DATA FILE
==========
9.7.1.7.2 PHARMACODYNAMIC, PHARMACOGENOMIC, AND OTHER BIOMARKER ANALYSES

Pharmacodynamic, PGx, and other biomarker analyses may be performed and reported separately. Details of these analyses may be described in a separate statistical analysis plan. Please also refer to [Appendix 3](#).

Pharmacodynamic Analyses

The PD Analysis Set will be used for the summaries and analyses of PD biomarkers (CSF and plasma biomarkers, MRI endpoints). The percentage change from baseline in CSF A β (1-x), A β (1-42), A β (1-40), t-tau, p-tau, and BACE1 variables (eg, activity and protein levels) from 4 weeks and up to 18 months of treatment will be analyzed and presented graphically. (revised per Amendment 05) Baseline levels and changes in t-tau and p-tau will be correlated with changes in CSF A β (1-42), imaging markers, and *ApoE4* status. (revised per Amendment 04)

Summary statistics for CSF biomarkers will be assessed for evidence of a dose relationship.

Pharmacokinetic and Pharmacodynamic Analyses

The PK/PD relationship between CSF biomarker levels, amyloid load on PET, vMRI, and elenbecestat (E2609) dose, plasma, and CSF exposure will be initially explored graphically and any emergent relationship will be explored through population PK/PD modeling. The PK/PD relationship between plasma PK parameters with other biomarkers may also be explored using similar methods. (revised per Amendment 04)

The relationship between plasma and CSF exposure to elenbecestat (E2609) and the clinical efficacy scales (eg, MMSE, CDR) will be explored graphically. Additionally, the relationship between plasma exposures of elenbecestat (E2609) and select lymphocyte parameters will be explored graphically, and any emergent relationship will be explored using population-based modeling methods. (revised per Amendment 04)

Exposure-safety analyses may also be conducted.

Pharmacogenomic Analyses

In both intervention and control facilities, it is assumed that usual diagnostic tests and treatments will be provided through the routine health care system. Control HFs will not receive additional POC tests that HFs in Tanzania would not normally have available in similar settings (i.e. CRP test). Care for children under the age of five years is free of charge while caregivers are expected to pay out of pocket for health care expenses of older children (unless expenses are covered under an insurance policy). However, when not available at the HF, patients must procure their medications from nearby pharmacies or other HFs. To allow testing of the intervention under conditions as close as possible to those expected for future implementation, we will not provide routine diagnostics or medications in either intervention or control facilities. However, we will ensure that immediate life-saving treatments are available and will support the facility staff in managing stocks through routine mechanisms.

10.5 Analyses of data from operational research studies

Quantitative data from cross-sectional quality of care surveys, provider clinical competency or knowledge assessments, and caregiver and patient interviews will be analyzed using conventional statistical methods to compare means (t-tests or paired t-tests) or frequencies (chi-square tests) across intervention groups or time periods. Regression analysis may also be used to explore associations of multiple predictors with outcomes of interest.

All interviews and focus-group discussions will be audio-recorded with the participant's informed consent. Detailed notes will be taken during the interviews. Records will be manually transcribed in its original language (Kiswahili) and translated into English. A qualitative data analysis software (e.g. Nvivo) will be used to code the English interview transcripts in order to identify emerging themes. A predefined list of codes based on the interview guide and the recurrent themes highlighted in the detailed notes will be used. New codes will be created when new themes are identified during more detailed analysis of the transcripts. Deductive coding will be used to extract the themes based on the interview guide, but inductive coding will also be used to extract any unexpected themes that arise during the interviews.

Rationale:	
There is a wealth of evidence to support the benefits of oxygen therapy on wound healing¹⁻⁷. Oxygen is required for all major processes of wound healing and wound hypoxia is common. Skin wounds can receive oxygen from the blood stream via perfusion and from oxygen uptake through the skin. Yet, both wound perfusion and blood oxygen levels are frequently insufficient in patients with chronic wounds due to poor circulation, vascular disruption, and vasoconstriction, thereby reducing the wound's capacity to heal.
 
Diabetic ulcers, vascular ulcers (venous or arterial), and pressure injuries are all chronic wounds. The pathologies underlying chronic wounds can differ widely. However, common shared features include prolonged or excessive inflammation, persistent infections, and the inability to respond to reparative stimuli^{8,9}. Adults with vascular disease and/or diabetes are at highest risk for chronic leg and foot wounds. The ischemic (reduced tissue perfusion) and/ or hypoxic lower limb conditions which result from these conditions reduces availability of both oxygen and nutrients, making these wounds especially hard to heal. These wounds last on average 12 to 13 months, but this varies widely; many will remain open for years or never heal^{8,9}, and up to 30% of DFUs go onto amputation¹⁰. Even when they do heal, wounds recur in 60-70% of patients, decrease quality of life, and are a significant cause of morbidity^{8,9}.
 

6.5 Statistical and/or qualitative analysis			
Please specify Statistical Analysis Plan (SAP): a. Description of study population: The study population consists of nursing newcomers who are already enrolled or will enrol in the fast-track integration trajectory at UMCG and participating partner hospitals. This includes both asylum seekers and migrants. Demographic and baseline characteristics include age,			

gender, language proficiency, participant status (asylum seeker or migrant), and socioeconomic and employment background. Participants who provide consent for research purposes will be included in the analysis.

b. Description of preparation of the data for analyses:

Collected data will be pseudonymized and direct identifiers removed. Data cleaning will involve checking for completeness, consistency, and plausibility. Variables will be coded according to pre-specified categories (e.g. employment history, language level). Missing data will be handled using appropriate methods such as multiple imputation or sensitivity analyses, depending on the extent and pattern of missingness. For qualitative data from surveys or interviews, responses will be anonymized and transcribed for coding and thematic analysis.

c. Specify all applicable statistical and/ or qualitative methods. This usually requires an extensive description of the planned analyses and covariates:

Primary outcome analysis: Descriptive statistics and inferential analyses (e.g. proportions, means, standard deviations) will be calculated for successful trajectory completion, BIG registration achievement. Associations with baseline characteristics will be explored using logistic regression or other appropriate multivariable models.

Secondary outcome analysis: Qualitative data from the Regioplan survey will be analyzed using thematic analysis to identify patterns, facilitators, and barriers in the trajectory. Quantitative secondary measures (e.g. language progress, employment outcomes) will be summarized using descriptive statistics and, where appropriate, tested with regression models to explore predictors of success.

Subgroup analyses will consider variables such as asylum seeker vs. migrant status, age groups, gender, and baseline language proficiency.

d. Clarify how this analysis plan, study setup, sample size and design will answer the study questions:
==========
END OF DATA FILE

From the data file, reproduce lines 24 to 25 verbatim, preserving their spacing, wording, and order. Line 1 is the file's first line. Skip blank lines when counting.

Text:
Primary outcome analysis: Descriptive statistics and inferential analyses (e.g. proportions, means, standard deviations) will be calculated for successful trajectory completion, BIG registration achievement. Associations with baseline characteristics will be explored using logistic regression or other appropriate multivariable models.

Secondary outcome analysis: Qualitative data from the Regioplan survey will be analyzed using thematic analysis to identify patterns, facilitators, and barriers in the trajectory. Quantitative secondary measures (e.g. language progress, employment outcomes) will be summarized using descriptive statistics and, where appropriate, tested with regression models to explore predictors of success.